2 August 2020
All original writing
2014, 2015, 2016,
2017, 2018, 2019,
Dr Ian McLauchlin
CAR IN, DAY OUT
There comes a time in most people's lives (well those who've decided that lying on their back in the cold and wet isn't fun anymore) when you have to take your car in. They have it all day and it's in Exeter. What could possibly go wrong?
There's always a traffic queue into Exeter so I'll set off early. Satisfyingly missed the queue and arrived at the crack of 8am when the night cleaners were packing up and going home. Formalities over. "Do you still give customers a free return bus ticket into Exeter?" Puzzled. Sharp intake of breath. Look in drawer. Looks at ceiling -
Two minutes later, and as if by magic but mainly to remove a bedraggled homeless-
Well, that's me arrived in Exeter. BHS still boarded up without a pension to be seen. And I've a whole day to kill. I know, let's have a coffee in M&S. And they have a toilet too. Wonder why they've gone coy? Their wifi usually says "Hello Ian me old mate, welcome back and yes, things have been a bit tough but you've survived haven't you. 'Cos you're here. And us? Mustn't grumble, except clothes are still a bit dowdy." It ignored me.
Exeter's quite interesting but do I want to spend all day here with just the occasional sitting down, or do I want to see how they're getting on ripping the bus station apart? (Old 60's style architecture and they've been threatening to rip it apart for years but never quite made it. Now they're actually going to rip it apart in earnest to provide a theatre, swimming pool, multiple coffee and fast food outlets, a circus, and several hospitals complete with maternity wings. Oh and a bus station.) There didn't appear to be much ripping apart -
Well, travelling down the A38 is much the same as travelling up it. Except the conversations are worse. From behind me, presumably on the phone: "Is it raining there? It's raining here. Don't forget to get it in if it rains. Put it in the back bedroom and mind the cat on the stairs."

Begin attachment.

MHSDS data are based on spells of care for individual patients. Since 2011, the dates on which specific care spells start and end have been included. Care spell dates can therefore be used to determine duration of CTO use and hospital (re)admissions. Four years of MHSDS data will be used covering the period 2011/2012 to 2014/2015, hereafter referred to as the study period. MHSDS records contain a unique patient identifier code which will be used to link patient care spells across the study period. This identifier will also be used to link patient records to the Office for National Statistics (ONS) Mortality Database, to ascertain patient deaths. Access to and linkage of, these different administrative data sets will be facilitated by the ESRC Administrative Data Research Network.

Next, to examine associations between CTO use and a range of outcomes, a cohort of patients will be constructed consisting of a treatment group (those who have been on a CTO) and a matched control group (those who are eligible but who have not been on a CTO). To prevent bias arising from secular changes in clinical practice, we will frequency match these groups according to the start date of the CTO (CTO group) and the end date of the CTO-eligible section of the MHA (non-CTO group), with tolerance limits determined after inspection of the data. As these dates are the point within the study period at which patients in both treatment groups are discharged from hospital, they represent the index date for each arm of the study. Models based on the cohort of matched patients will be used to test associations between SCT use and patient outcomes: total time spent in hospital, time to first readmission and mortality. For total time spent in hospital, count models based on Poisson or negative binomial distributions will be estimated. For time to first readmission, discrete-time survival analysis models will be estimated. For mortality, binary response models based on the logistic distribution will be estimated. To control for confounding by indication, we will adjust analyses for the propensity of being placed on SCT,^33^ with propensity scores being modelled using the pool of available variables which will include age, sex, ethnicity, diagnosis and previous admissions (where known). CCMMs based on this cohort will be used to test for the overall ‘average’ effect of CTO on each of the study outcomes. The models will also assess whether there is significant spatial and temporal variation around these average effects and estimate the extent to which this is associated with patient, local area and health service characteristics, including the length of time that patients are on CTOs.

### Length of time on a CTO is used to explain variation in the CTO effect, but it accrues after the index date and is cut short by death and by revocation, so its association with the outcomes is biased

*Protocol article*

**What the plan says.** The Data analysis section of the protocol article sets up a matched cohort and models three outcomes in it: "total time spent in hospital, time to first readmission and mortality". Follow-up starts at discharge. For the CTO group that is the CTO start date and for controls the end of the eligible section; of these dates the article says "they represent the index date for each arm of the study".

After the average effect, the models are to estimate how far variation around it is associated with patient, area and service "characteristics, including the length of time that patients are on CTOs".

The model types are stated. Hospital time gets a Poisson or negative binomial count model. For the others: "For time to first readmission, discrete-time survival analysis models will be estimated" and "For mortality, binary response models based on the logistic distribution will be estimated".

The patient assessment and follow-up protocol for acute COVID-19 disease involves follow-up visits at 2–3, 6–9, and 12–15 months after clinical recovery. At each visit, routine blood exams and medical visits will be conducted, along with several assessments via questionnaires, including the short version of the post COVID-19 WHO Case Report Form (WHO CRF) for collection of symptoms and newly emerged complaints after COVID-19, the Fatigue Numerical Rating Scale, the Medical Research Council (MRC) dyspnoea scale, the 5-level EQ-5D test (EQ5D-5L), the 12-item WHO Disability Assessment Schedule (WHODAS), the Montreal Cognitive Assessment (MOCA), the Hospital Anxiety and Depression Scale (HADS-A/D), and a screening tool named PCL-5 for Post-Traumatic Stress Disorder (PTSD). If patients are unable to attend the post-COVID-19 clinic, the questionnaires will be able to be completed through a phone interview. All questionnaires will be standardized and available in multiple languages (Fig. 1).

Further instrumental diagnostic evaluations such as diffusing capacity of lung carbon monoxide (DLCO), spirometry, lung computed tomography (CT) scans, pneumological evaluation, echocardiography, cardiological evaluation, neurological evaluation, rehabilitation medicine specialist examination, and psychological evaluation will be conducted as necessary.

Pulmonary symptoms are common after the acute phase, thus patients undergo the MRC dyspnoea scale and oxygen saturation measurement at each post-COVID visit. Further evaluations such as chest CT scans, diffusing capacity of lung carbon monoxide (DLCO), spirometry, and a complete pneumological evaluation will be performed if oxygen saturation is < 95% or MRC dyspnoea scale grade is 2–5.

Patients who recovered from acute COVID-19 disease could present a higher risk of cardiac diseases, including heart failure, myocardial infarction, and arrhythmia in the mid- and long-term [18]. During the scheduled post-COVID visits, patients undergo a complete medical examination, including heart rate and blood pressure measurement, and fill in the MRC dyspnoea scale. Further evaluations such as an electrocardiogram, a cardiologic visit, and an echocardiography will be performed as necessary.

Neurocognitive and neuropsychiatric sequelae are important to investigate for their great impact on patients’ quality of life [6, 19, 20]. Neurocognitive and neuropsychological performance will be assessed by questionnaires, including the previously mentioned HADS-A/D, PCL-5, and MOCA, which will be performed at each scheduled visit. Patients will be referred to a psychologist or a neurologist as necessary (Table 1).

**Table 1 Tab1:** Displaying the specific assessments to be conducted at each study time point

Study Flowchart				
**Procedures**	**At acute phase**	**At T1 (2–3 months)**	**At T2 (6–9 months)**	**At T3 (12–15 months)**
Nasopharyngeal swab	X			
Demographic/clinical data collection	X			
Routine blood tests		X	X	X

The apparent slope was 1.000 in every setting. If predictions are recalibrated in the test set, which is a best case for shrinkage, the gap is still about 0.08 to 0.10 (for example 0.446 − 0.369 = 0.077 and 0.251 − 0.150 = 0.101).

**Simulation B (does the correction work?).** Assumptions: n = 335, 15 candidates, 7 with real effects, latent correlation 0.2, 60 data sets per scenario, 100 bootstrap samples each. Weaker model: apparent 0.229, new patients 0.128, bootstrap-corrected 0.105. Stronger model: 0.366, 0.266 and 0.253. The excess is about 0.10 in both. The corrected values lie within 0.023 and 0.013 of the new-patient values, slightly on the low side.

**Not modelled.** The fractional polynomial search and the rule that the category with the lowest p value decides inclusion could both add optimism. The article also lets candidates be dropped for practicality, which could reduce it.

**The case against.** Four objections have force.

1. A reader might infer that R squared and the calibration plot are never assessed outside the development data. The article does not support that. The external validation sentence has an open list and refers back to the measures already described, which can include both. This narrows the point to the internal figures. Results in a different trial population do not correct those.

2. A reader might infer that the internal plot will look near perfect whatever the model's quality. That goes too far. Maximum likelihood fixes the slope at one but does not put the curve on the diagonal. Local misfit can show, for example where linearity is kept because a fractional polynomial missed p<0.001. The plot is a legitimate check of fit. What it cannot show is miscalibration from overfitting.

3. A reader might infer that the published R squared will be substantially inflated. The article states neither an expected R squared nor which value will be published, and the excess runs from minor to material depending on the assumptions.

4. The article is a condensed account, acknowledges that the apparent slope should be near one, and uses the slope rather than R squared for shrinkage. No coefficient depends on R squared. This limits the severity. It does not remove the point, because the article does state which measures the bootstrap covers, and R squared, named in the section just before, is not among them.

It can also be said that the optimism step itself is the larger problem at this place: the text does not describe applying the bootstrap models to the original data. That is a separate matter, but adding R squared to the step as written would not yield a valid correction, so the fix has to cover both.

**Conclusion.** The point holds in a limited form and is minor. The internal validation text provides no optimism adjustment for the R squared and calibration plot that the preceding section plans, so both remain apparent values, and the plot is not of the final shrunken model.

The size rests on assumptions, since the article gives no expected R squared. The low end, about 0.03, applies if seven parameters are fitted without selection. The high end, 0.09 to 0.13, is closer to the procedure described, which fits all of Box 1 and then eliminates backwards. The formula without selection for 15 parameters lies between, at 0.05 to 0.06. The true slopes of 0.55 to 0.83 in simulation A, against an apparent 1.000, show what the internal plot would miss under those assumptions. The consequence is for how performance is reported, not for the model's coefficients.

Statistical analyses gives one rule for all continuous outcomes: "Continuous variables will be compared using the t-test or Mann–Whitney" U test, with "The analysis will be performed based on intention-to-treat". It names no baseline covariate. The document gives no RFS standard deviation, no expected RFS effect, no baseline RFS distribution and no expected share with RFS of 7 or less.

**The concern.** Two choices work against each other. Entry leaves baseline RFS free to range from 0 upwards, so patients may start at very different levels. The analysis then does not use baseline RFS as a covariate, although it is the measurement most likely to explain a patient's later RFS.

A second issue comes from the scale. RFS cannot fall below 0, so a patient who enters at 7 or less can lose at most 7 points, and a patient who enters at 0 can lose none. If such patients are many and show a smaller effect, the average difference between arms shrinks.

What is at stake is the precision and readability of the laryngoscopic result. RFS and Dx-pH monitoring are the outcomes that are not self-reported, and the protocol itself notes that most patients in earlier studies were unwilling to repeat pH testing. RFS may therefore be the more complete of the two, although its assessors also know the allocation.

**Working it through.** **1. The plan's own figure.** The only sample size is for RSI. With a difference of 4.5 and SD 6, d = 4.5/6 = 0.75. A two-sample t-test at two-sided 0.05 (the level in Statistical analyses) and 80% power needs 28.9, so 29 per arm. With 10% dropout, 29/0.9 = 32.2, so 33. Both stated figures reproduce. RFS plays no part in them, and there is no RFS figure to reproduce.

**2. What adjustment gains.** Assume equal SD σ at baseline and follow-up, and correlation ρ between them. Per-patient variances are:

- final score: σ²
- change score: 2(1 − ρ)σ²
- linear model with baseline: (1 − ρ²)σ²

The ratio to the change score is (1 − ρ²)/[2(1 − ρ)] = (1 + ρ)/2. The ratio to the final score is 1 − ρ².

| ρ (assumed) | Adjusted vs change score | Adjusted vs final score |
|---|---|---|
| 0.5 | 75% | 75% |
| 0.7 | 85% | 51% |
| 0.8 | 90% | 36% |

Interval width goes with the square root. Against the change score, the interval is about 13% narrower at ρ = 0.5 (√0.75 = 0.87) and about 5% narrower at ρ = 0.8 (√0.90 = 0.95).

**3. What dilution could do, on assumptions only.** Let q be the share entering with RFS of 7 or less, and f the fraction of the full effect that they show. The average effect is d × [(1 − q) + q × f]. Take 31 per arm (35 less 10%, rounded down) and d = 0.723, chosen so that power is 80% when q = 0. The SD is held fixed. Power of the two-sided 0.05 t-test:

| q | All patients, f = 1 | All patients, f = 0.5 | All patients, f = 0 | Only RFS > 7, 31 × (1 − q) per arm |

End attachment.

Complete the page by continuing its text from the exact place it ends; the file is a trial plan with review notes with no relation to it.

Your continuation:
Then on the northbound carriageway a car was on fire with two fire engines in attendance. Strange way of putting it. Sounds like fire engines are bridesmaids.
After fairly slow progress, we turned off the A38 and progress was much slower. Suburbs of somewhere and more suburbs of somewhere else. Then we drew into . . . . Newton Abbott, home of the Busroof gull.
Wonder where next? That looks like the River Dart at Totnes. Haven't been to the Independent Principality of Totnes lately, let's have a look. By this time I was feeling a bit peckish and a bakery appeared as if by magic. Blimey, what a variety of pasties. Chicken, Chicken and Leek, Bacon, Bacon and Leek, Chicken Bacon and Leek, throw in Cheese and Onion, oops sorry, missed . . . and so on. "Can I help you Sir?" Yes. A shorter pasty list would do the trick. After a quarter of an hour's careful studying I finally decided. 'I'll have a chicken, bacon, leek and potato pasty please with extra chicken and bacon. Oh and Leek.' There was a protocol that you had to learn. The lady who selects and bags the pasty couldn't possibly take your money. That was the job of Agrapina from Romania. Name means 'born feet first'. She wasn't familiar with English money and scratched her head several times before the leu, sorry penny (in lieu of leu), dropped.
'Do you know where the bus to Exeter stops?'
"I know nuzzing" said Agrapina automatically and feet first. "I know" said Doris (meaning 'no idea') between sneaking up on pasties. "Do you know where the toilets are?" 'No'. "Well you go down the street and at the bottom, you turn right, or is it left, yes left, no right." 'And where's the bus stop?' "It's near there -
Luckily I needed to get out of the shop as the CBLP pasty was burning my hand. After a walk up the famous Totnes main street with its characteristic Independent Principality arch and clock, and quaint alternative shops which sold things you'd never seen before as they were Independent, I stumbled across a seat by the Tourist Information Office. Two birds with one stone -